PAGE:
The centre, left largely empty since opening in October last year, will be partially converted into office space at a cost of £1.5m under plans due to be approved by Trafford’s Clinical Commissioning Group next week.
The 88,000 sq ft centre opposite the town’s market completed last year but has remained vacant after the CCG announced it was “revisiting its long-term strategy” for the building; three GP surgeries, a paediatric service provider, and an NHS service centre were originally lined up to move in.
Documents showed the centre was facing a £1.9m funding gap before any of the proposed tenants could move in, with all six occupiers declining to move unless a “cost neutral position” was met.
Following the decision, the CCG has been exploring options for the building, and last year considered converting the health centre into office space at a potential cost of £7.2m.
Now, the CCG is set to make its decision on the future of the centre at a meeting next week.
The body’s preferred option is to move the GP surgeries into the first floor, with community services provided on the ground and second floors; The surgeries due to move are St John’s Medical Centre and Barrington Road Surgery; Altrincham Medical Practice was originally also lined up to move in, but has subsequently withdrawn its interest.
Under the preferred plans, the top floor, originally set aside for an NHS service provider, will be converted to commercial office space.
This conversion is expected to cost around £1.49m, but the CCG said “at the time of writing no funding source for these costs had been identified”. Funding options are likely to be explored with the Greater Manchester Health & Social Care Partnership.
Other options considered were to proceed as planned with moving all the original tenants in; however, the CCG papers said there was “no support for many existing community services to be moved from their current locations and delivered from the [centre],” and added it was “not financially viable to proceed with the occupation of the [centre] as originally intended”.
Leaving the building vacant was also considered but the CCG said: “Financially this is the least preferable option as it would incur an annual cost for no value. Notwithstanding the financial constraints this would bring, it would also attract a significant amount of continued negative publicity.”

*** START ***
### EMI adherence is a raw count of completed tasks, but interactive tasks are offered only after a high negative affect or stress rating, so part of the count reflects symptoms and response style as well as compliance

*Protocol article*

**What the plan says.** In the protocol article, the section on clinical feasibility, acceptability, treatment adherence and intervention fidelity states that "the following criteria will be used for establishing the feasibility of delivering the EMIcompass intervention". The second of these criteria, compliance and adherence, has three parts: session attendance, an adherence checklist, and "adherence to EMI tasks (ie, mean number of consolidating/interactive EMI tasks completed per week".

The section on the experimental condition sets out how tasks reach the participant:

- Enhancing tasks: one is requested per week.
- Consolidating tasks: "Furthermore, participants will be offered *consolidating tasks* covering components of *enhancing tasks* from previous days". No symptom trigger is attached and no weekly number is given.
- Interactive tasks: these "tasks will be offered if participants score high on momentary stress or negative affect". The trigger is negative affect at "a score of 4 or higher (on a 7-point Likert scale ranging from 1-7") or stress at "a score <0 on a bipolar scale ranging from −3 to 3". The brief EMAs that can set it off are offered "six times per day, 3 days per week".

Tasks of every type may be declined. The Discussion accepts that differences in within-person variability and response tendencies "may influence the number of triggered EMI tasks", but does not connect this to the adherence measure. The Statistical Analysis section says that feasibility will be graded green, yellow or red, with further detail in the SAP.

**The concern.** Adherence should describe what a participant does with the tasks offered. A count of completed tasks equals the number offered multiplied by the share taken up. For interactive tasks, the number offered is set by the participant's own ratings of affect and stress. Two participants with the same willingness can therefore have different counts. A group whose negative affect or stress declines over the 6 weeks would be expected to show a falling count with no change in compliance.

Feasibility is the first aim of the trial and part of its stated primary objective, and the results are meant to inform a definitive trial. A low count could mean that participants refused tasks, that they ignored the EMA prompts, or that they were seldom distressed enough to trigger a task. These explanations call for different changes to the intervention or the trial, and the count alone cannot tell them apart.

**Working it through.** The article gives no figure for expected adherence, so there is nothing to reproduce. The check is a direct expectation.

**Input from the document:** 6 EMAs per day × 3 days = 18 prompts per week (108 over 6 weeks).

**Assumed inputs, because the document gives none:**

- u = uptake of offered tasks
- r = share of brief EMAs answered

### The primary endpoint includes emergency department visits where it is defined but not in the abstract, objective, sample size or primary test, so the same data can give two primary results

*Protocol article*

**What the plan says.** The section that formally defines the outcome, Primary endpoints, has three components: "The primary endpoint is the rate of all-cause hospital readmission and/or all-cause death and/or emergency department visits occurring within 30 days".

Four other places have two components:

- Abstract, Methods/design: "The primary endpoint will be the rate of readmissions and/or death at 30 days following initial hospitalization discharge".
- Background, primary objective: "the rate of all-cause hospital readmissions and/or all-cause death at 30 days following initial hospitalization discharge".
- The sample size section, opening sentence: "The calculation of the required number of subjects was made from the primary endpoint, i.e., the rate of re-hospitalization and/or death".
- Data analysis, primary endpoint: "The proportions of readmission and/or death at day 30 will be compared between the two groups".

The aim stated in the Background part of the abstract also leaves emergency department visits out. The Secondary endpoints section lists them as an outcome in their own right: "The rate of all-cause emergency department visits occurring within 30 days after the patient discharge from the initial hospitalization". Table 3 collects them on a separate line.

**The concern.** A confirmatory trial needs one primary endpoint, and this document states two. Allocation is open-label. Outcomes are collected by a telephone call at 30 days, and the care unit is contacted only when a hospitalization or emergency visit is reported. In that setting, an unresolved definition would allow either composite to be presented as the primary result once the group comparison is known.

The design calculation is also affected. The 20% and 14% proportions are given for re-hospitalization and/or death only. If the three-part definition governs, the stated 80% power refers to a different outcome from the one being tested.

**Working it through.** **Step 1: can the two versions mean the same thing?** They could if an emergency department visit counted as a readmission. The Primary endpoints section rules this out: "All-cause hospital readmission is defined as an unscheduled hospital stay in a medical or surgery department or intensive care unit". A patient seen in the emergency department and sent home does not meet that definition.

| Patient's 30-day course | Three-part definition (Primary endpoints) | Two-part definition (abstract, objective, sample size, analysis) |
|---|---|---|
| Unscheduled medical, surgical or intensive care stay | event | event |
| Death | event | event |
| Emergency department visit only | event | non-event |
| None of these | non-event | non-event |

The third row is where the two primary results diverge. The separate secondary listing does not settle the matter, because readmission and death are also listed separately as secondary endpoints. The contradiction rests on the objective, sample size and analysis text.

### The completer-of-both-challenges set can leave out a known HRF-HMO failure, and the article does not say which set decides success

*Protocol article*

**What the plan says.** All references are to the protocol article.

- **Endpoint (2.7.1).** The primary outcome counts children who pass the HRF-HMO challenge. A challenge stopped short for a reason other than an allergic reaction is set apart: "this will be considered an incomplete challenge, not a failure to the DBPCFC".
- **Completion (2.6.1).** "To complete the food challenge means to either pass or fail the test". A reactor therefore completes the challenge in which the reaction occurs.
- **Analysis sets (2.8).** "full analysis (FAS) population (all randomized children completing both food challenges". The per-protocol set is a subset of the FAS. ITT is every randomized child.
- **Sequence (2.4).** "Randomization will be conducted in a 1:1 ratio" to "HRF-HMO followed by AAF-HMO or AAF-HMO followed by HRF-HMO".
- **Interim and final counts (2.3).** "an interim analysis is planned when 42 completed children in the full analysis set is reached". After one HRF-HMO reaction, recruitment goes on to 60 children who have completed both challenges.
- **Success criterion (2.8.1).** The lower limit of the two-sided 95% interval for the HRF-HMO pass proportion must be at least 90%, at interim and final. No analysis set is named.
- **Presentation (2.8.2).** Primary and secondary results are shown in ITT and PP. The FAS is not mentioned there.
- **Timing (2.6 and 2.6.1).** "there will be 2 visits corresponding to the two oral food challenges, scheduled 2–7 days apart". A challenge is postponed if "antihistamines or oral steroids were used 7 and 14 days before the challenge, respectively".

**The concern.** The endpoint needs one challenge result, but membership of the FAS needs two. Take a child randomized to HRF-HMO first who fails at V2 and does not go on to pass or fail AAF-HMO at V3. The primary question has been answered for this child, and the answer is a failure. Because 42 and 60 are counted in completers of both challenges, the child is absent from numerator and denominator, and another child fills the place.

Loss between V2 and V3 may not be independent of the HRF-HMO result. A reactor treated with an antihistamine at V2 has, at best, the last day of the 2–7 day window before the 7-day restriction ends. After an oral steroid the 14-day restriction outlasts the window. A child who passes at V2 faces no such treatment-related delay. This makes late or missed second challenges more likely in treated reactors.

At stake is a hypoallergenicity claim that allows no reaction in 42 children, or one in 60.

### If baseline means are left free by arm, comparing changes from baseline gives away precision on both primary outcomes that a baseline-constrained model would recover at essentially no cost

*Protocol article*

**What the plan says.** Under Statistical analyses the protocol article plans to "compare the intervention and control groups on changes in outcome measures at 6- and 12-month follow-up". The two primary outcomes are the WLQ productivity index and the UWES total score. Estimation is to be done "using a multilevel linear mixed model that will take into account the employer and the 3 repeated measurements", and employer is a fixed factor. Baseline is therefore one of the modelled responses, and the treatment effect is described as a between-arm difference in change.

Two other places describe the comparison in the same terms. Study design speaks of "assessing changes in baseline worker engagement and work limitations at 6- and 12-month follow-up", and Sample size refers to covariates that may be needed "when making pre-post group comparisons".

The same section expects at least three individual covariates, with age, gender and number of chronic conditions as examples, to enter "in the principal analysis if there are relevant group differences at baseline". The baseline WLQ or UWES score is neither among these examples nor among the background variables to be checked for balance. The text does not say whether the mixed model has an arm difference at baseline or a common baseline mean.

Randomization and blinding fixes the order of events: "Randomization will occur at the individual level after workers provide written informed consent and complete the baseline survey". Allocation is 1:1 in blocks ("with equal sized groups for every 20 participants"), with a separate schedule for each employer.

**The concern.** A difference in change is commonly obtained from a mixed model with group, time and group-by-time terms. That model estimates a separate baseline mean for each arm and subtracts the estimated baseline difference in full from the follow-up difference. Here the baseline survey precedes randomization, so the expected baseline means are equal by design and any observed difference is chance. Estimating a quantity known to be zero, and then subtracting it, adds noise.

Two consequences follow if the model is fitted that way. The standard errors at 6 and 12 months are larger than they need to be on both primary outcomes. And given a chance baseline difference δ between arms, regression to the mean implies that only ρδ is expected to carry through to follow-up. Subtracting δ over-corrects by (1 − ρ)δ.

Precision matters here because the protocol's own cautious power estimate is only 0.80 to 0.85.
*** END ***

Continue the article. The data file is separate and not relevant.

Finally, the full conversion of the building was also examined, but with “no capital funding readily available” from the NHS to fund the works, likely to cost £7.2m, the proposals were deemed too “high risk” with no tenant lined up to take the space if converted.
The CCG concluded this would be “undeliverable” without funding, and market rents would “not cover” the building’s rent, even if full occupancy was achieved.
Ranking the options from one to five, the CCG papers show the conversion of the third floor was ranked as number one, with the original business case including the original ocucupiers ranked as second, followed by letting the whole building out commercially as number three.
A partial adoption of the original business case, but leaving half of the second floor empty, was ranked fourth, followed by leaving the building empty at five.
NHS Property Services is paying £1.6m in rent on the building per year, along with £750,000 in rates, insurance, and facilities management. Along with a £111,000 facilities management contingency budget, this amounts to £2.4m a year.
Altrincham Library, which relocated from its existing site at Clarendon House, has moved as planned and opened in the building’s ground floor last year.
Cushman & Wakefield, Knight Frank, and Avison Young have all advised the CCG and Trafford Council on the deal.
The CCG is due to discuss the proposals and sign off the next steps for the building at a meeting on 5 March.
Martyn Pritchard, Trafford CCG’s accountable officer said: “The CCG is committed to making the best use of the Altrincham Health and Wellbeing Hub for people living in Trafford.
“The report, which is going before the CCG Governing Body, has outlined several options for the future use of the building. The recommendation is that it has a mainly health and social care focus which will meet the needs of local people and be the best use of the resources we have.
“The Governing Body will make its final decision based on what is best for the healthcare of people in Trafford.”